Reply To: I had a discussion with a business owner yesterday . He was very pessimistic about the next two years. He challenged me because of my optimism for the future. I believe opportunities will come out of this as has every depression. It will take a great deal of coloration and reimagining.I was concerned that I have a Pollyanna approach to covid and the future of the business world. I would welcome any panel thoughts 

Kia ora,

You pose an interesting question. I think it really depends. At an individual business level many have continued to do fine (food) while it’s hit others badly (hospo, tourism, airlines). There’s also no denying that any disruption to the status quo tends to make people put their thinking caps on – and some come up with great new and fresh ideas. You just have to look at what people are posting on Manaaki.io to see the creativity oozing.

I think a bigger question is what’s the macro effect. Some are pointing to this being a “Schumpeterian” event (see this explanation) of “creative destruction”. Others point out that creative destruction is more about the new disrupting an incumbent old, where what we have here is “destruction first”. Here’s an interesting read on this in the WSJ:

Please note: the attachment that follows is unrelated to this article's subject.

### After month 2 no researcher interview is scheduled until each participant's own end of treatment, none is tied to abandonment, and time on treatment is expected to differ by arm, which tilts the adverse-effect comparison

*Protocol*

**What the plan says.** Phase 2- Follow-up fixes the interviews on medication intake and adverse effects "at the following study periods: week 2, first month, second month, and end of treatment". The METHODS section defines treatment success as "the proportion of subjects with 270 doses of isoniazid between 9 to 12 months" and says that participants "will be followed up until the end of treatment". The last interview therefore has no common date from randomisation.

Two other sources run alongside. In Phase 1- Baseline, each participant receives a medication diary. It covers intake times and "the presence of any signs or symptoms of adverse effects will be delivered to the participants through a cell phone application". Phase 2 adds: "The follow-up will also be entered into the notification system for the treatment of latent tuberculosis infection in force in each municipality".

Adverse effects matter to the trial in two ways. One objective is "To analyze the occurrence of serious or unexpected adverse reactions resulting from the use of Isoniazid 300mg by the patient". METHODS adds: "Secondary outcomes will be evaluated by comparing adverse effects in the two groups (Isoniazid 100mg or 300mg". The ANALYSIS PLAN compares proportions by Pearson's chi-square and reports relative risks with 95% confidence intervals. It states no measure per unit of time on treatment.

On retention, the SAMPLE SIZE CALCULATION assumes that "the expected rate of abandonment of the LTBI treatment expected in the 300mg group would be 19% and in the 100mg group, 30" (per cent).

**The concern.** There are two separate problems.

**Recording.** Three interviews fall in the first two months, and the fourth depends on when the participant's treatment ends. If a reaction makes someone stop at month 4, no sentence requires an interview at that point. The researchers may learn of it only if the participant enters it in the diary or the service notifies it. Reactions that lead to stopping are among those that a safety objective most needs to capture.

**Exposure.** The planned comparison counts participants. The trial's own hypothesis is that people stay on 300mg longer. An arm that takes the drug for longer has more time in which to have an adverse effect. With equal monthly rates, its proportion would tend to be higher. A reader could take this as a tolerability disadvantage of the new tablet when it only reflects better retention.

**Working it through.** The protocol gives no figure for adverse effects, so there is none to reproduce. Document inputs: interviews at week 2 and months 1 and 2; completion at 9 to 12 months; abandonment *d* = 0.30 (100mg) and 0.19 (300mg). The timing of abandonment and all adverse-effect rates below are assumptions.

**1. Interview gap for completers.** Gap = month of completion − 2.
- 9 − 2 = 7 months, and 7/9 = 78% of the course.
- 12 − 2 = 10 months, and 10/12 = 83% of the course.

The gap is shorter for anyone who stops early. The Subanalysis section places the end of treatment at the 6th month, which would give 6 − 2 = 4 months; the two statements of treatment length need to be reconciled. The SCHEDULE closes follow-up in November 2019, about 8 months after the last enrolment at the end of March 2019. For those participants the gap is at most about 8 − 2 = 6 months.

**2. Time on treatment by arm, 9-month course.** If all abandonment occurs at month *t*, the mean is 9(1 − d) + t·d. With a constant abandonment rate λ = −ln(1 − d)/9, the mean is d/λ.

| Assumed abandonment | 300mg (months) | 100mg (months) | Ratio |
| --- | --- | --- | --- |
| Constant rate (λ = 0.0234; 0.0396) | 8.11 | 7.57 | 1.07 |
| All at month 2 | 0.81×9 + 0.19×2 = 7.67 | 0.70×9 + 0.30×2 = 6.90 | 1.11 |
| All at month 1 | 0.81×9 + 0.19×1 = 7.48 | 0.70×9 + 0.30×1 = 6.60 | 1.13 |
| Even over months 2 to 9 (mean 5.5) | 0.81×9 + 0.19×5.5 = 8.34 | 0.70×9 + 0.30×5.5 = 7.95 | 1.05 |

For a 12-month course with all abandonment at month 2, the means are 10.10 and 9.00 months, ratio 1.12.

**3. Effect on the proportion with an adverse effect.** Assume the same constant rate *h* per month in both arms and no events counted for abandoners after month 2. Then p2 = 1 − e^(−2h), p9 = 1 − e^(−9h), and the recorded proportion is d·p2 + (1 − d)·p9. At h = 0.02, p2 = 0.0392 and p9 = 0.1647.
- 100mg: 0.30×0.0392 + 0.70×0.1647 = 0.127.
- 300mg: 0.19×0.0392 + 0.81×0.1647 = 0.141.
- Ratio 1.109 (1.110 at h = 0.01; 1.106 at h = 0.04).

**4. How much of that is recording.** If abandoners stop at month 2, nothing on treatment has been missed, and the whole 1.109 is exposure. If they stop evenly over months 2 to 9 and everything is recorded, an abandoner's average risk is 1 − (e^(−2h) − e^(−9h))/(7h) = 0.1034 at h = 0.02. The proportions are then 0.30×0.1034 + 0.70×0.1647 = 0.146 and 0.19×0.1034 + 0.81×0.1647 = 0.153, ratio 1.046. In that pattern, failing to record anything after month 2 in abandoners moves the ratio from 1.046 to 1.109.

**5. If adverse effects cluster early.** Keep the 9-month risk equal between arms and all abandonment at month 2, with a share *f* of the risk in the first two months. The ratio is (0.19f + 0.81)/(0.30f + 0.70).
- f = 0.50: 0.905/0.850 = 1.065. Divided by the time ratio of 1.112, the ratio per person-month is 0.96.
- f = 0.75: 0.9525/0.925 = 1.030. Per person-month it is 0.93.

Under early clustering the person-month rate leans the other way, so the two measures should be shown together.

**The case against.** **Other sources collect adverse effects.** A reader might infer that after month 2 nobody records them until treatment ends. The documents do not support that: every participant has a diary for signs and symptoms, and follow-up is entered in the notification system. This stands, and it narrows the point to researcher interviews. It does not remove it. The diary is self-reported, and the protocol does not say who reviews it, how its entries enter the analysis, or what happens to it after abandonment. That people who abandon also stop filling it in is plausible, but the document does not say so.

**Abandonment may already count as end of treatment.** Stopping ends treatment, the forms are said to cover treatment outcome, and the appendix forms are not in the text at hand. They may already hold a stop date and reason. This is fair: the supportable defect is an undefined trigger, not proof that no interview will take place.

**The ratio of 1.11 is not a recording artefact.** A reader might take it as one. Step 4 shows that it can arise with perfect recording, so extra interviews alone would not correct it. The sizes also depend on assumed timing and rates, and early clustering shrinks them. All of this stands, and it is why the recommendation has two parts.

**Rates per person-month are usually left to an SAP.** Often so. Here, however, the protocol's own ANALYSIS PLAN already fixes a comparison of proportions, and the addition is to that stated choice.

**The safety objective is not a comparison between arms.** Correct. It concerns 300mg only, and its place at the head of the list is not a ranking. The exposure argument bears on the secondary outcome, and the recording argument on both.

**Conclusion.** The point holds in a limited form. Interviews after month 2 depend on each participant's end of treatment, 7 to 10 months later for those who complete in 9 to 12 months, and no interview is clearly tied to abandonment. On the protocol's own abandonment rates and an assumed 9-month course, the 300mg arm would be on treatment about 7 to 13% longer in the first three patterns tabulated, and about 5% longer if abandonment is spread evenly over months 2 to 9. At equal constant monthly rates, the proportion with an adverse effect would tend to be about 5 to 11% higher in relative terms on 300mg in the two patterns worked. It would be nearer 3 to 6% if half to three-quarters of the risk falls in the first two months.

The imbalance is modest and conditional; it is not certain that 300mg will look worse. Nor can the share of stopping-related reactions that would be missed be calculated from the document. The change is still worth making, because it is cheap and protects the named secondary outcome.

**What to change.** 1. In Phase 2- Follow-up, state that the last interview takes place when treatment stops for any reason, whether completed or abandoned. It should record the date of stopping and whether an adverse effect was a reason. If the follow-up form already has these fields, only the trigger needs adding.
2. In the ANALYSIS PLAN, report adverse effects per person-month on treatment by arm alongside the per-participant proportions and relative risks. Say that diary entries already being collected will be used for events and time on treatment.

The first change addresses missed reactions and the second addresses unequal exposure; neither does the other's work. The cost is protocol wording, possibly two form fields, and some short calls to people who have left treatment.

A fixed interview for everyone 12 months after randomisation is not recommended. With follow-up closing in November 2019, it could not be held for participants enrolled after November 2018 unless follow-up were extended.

The big difference between what we have now vs. The Great Depression is the role of technology and the associated efficiencies and productivity gains. Fingers crossed this will cause things to bounce back quicker – that’s providing there’s no long-term demand-side slump. There may even be an upside in that many businesses will have been dragged through a tech learning curve in 2020 that they may not have otherwise and will likely see some productivity improvement because of it… e.g. people scrambling to get their eCommerce solutions; remote working etc.

A bit of a ramble there… At the end of the day I do think having a glass half-full outlook – a “growth mindset” – will likely see you through this better than descending into a spiral of negativity.

All the best,